It seems like only yesterday we were touring college campuses with our teens. Now, we’re touring assisted living facilities, looking for a place for my husband’s father. When it comes down to it, there isn’t much difference in the whole process. I’m still asking the same two questions. First, and foremost, How is the food? And then, Are there any activities or clubs to join?
My husband is still asking the same two questions he used to ask the college admissions officers: How much does it cost? And Is there any financial aid available?
We go on the facility tours, which are much like the college tours – except that the elderly guide in assisted living speaks louder and walks a lot slower than those perky young college students that jogged through the campus tours.
The rooms they show us on the tours are spotless, compared to the college dorms we were shown so many years ago. The square footage in each bathroom is larger than my son’s freshman dorm room. There is a cleaning service that maintains the bedrooms and bathrooms once a week, and laundry is done “in house” by aides.
The dining room resembles a five-star restaurant, with wait service, centerpieces on the tables and real cloth napkins at every place setting. This is so much classier than the college cafeterias we toured.
“What if you take a nap and sleep through dinner?” I asked one assisted living guide. “Will you still be able to get some food if the kitchen is closed?” I remember my son telling me that the cafeteria at his college closed at 10:00 PM and, if he missed dinner, his only option was a sleeve of Ritz crackers with peanut butter.
“No problem,” the guide answers. “You simply call down to the kitchen and a staff member will make whatever you like and bring it up to your room.”
Sounds more like Downton Abbey than assisted living.
One thing that is identical to the college dorm scene is the arrangement of the living quarters. There are men and women on the same floor, and I couldn’t help but wonder if any of the elderly residents behave like college students and sneak into each other’s rooms at night for a little hanky-panky. Now that medical marijuana is legal in New York, they can share a joint while listening to music and discussing the difference between Medicare Part A & B. Every night can be a party!
I add up the hours I spend grocery shopping, cooking, doing laundry and just maintaining a “tidy” home (because I honestly don’t do much real cleaning). In assisted living, someone else would be doing all those mundane chores for me. With all that free time, I would actually be able to have fun doing the things I want to do.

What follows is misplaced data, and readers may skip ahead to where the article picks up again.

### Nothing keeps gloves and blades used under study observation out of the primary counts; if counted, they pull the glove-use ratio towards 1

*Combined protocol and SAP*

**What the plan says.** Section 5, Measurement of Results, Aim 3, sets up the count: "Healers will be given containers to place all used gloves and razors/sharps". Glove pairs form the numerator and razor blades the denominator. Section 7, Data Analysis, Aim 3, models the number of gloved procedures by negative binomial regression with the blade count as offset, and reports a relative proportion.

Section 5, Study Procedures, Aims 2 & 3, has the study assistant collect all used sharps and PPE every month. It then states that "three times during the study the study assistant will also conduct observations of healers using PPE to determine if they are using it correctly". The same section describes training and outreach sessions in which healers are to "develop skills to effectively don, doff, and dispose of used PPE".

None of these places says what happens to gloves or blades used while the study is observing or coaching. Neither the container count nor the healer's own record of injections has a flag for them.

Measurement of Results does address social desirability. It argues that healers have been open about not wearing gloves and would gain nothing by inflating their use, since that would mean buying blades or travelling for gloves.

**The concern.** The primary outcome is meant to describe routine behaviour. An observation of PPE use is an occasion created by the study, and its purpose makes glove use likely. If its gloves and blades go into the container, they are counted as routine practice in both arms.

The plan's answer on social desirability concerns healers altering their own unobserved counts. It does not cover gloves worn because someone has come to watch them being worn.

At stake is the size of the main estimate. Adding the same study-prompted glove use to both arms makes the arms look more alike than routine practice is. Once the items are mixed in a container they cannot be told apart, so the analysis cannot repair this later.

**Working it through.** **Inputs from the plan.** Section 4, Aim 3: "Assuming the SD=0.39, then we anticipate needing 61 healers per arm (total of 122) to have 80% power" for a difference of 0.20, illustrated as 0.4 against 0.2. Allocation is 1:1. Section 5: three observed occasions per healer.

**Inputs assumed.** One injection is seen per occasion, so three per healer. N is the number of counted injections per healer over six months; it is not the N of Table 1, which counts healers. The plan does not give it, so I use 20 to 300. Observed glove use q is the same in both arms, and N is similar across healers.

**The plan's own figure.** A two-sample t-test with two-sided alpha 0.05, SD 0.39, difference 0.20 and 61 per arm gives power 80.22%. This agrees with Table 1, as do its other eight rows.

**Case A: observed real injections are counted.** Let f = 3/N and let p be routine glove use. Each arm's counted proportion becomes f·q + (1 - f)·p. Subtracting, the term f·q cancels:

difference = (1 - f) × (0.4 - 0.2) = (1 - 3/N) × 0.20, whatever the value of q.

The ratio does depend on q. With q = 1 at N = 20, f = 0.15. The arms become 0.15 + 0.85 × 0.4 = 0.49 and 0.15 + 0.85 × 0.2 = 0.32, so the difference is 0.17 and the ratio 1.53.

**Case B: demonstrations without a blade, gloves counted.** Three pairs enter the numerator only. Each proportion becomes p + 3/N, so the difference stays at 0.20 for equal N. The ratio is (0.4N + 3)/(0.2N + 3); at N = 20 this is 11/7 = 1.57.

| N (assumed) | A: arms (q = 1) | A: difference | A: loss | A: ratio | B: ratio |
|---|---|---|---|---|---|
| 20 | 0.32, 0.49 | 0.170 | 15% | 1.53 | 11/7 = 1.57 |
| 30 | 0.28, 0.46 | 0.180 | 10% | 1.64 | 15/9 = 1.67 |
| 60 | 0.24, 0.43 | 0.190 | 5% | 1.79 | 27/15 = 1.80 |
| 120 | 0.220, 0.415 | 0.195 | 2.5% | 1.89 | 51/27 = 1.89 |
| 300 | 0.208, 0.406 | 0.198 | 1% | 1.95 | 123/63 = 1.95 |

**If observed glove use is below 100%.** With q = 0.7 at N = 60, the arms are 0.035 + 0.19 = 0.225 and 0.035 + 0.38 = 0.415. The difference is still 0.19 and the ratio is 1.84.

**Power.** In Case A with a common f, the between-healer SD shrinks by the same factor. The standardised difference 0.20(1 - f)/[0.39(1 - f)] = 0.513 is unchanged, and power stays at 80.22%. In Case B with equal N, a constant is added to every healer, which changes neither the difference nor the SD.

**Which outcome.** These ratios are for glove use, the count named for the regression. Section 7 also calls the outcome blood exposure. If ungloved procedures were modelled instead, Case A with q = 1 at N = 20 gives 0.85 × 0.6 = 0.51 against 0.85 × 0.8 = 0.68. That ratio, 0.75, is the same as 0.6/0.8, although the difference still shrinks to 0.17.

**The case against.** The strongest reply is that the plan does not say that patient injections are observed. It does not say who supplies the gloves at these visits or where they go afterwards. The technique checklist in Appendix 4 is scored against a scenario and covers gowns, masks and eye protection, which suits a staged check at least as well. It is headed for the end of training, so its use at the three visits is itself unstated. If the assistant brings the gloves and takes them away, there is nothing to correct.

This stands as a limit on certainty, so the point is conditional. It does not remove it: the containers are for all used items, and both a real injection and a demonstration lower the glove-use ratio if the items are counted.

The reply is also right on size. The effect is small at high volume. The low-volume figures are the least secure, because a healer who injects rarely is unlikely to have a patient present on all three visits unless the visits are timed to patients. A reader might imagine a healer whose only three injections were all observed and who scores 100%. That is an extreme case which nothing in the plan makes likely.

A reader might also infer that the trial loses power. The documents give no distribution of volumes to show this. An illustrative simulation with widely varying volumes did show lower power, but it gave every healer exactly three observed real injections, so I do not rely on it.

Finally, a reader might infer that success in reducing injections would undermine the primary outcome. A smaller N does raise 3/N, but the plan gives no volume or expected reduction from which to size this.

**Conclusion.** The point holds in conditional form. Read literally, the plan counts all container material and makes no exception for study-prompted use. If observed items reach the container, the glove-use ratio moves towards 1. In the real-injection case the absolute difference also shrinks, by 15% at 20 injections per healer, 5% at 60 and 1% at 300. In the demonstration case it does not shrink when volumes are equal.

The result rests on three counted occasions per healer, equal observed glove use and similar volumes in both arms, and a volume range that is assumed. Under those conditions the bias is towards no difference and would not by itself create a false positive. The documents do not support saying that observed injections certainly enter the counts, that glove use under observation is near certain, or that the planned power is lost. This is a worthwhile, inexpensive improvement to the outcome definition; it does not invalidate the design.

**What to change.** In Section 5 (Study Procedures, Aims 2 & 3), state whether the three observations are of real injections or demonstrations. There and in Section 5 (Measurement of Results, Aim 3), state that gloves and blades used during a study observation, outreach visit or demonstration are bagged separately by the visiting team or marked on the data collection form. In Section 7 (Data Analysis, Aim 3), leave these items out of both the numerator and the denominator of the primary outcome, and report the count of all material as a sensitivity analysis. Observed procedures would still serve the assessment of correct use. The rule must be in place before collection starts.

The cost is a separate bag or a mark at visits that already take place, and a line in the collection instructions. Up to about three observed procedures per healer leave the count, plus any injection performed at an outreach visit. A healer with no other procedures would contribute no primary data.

I’m ready to enroll on the spot. Assisted living would be my last chance to see what it was like to live away at college – something I still regret not being able to do in my youth – when I worked full-time and attended college at night. I missed out on all that college dorm fun and communal living and never experienced the thrill of living on my own.
If I ran the PR ad to attract Baby Boomers like myself to assisted living, it would read:
Assisted living: Reliving The Glory Days Of College – With Legalized “Medical” Marijuana On Site
As we leave the assisted living tours, I’m chattering excitedly about the possibilities – the different room sizes available, the huge bathrooms that someone else would clean, the prepared meals, the room service, the laundry service and all those day trips on the calendar.
“I want to live there!” I tell my husband. “Let’s do it. We’ll sell the house. I won’t have to cook or clean. I’ll finally have time to write my book! Did you see how empty the exercise room was? No more standing in line at the crowded gym, waiting for an exercise bike with a sweaty seat.” I try to find something he can get excited about…”You won’t have to shovel snow or mow the lawn anymore!”
But he cuts me off and punctures my balloon. “My father is the one who has to decide on a place,” he reminds me. “He’s the one moving into assisted living; not us.”
When I tell my adult son about the assisted living facilities, he agrees with me. “We should all be able to live in assisted living, no matter what age we are,” he says. “Then we could play all day and have everyone else do the work.”
“Exactly!” I say. At least someone in this family understands me.